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Austin Arts: Seeing Things

Posted: 12:44 p.m. Tuesday, Feb. 4, 2014

Umlauf sculptures relocate 

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Umlauf sculptures relocate
Workers with Vault Fine Art Services, including Mig Kokinda, left, and Luke King, right, dismantle and move sculptor Charles Umlauf's Three Muses (1963) from Centennial Park on the University of Texas south campus to the Umlauf Sculpture Garden and Museum Monday morning February 3, 2014. The sculptures will be placed there for public viewing on temporary loan while the university constructs the new Dell Medical School over the next several years.

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Umlauf sculptures relocate photo
Workers with Vault Fine Art Services, including Luke King, dismantle and move sculptor Charles Umlauf's Three Muses (1963) from Centennial Park on the University of Texas south campus to the Umlauf Sculpture Garden and Museum
Umlauf sculptures relocate photo
Workers with Vault Fine Art Services dismantle and move sculptor Charles Umlauf's "Three Muses" (1963) from Centennial Park on the University of Texas south campus to the Umlauf Sculpture Garden and Museum

By Jeanne Claire van Ryzin

While the University of Texas starts construction on its Dell Medical School, three sculptures by the late Charles Umlauf were moved on Monday to the Umlauf Sculpture Garden and Museum.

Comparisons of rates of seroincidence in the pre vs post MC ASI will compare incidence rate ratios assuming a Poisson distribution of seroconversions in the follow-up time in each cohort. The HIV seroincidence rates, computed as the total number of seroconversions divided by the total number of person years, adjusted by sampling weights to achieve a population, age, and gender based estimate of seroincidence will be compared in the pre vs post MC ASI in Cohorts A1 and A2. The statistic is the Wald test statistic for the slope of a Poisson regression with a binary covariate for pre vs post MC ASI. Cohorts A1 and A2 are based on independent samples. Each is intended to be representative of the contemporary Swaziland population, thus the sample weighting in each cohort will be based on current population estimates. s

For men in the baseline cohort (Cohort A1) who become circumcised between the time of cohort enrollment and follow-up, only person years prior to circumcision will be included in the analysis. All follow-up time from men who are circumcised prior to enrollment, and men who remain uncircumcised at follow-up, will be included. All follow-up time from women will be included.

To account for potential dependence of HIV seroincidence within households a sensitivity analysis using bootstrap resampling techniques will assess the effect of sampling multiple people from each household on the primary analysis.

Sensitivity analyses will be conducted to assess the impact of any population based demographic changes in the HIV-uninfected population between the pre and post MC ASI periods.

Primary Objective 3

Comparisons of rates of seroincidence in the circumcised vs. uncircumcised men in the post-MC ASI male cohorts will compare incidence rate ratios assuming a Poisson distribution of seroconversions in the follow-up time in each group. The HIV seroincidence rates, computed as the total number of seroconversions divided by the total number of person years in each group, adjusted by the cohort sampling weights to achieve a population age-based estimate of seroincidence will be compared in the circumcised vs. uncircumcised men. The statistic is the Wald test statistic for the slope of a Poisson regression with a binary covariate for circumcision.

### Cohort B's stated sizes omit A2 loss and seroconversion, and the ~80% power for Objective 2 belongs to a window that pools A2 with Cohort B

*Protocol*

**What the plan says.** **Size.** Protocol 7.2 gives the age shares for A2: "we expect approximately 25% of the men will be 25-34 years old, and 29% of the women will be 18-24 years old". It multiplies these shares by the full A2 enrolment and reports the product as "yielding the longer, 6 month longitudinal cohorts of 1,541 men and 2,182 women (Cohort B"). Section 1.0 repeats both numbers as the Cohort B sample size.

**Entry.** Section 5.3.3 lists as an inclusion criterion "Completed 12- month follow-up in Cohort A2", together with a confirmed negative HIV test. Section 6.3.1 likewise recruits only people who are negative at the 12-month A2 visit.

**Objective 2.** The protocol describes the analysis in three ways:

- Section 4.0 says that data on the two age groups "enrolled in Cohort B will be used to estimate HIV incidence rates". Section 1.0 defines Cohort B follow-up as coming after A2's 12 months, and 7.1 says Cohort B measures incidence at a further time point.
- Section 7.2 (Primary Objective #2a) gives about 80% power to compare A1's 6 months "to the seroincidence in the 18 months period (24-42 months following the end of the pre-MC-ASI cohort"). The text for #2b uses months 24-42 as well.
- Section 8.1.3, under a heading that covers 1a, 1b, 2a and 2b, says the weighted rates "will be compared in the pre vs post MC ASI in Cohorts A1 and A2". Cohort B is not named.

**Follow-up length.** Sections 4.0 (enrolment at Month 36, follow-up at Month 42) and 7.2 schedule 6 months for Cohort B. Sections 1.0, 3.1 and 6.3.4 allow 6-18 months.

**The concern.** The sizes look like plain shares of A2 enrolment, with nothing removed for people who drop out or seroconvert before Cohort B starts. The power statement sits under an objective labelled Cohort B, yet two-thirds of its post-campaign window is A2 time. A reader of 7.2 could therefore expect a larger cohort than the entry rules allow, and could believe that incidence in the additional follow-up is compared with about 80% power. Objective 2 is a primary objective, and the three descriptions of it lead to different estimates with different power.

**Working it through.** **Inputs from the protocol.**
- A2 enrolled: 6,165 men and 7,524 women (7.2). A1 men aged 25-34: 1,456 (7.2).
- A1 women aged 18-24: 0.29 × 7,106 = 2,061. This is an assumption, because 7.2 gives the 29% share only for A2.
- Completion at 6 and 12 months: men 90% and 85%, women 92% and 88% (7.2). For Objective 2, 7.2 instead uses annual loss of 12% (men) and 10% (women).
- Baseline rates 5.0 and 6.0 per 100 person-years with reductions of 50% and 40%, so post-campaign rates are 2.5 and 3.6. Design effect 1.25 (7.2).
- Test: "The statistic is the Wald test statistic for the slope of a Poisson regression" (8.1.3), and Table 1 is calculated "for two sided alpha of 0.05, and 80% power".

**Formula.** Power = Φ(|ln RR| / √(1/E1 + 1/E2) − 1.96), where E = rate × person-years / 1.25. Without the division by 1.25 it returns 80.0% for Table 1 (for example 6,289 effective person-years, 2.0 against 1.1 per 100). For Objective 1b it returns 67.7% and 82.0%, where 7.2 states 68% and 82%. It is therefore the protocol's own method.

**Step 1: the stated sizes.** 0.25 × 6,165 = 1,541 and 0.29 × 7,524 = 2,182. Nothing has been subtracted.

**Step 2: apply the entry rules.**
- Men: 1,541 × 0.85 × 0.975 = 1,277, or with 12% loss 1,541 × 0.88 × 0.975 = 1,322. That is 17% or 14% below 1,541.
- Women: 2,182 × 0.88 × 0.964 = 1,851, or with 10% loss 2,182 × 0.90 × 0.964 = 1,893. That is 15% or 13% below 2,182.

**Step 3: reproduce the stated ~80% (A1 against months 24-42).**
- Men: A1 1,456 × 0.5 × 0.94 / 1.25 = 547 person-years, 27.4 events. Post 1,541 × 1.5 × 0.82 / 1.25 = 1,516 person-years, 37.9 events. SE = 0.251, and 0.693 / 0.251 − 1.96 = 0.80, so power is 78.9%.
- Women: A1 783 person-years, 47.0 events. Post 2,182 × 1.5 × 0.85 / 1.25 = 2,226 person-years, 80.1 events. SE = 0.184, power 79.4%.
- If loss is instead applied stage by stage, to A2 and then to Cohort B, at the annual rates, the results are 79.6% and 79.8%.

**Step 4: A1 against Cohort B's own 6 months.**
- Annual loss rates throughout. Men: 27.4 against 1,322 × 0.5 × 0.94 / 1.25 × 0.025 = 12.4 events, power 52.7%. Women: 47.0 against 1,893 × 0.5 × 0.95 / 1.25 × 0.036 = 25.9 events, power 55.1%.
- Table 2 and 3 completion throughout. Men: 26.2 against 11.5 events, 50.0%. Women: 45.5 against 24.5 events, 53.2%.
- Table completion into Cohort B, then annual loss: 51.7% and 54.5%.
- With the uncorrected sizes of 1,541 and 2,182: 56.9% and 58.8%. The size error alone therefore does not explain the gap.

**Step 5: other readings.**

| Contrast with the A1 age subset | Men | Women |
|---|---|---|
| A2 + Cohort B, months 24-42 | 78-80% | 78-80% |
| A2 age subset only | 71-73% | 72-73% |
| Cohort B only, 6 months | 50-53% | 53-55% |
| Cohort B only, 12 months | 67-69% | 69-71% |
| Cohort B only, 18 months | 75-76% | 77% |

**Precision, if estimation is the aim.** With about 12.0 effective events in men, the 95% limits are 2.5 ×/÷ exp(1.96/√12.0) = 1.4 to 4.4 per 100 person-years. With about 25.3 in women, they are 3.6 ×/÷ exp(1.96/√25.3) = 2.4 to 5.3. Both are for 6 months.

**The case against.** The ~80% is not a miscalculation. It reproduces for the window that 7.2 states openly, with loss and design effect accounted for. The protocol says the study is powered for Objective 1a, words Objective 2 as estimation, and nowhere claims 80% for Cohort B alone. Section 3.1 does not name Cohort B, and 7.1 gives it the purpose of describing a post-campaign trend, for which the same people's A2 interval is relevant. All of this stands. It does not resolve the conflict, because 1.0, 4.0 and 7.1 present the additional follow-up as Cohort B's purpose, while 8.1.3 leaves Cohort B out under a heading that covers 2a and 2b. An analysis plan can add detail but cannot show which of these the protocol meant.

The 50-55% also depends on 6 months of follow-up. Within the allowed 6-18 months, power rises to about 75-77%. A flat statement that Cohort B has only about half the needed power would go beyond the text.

The trio of bronze sculptures will stay at the museum on longterm temporary loan during which the will receive some much-needed restoration work and be available to the public.

UT originally commissioned "Muse I," "Muse II" and "Muse III" in 1963 from the prolific artist and longtime faculty member and displayed them on the main campus.

In 1984, the sculptures were moved in Centennial Park, south of UT's School of Nursing on Red River Street.

In 1985 Umlauf and his wife, Angeline, gave their mid-century modern home, studio, property -- and more than 168 pieces of sculpture -- to the city of Austin for a public museum and sculpture garden after their deaths.

The same year, arts supporters secured six acres below the Umlauf's property --  a 2¼-acre oddly shaped lot overlooking the corner of Barton Springs and Robert E. Lee roads -- and built a museum.

Last year, the museum took formal possession of the artist’s home and studio and announced plans to restore both for public functions.  Read that story here.

Charles Umlauf came to Austin in 1941 to join the brand-new art department at the University of Texas. Trained at the Art Institute of Chicago, Umlauf taught sculpture and life drawing, remaining at UT for four decades.

When the couple purchased the property in 1944, the promontory site was far from the city center and had nothing but an abandoned stone house. (The Umlaufs paid $2,800 for the property.) Over the years, they added the studio, made a modernist family house from the abandoned one and raised six children.

“It was a beautiful place when we first found it,” Umlauf wrote in 1983. “The shape of the hill … gives a natural sense of detachment … along with a space for a studio with a high peaked roof and living quarters next to it.”

umlaufsculpture.org

Jeanne Claire van Ryzin

About Jeanne Claire van Ryzin

Jeanne Claire van Ryzin is the arts critic for the Austin American-Statesman where she has worked since 1999.

Connect with Jeanne Claire van Ryzin on:Twitter

Send Jeanne Claire van Ryzin an email.

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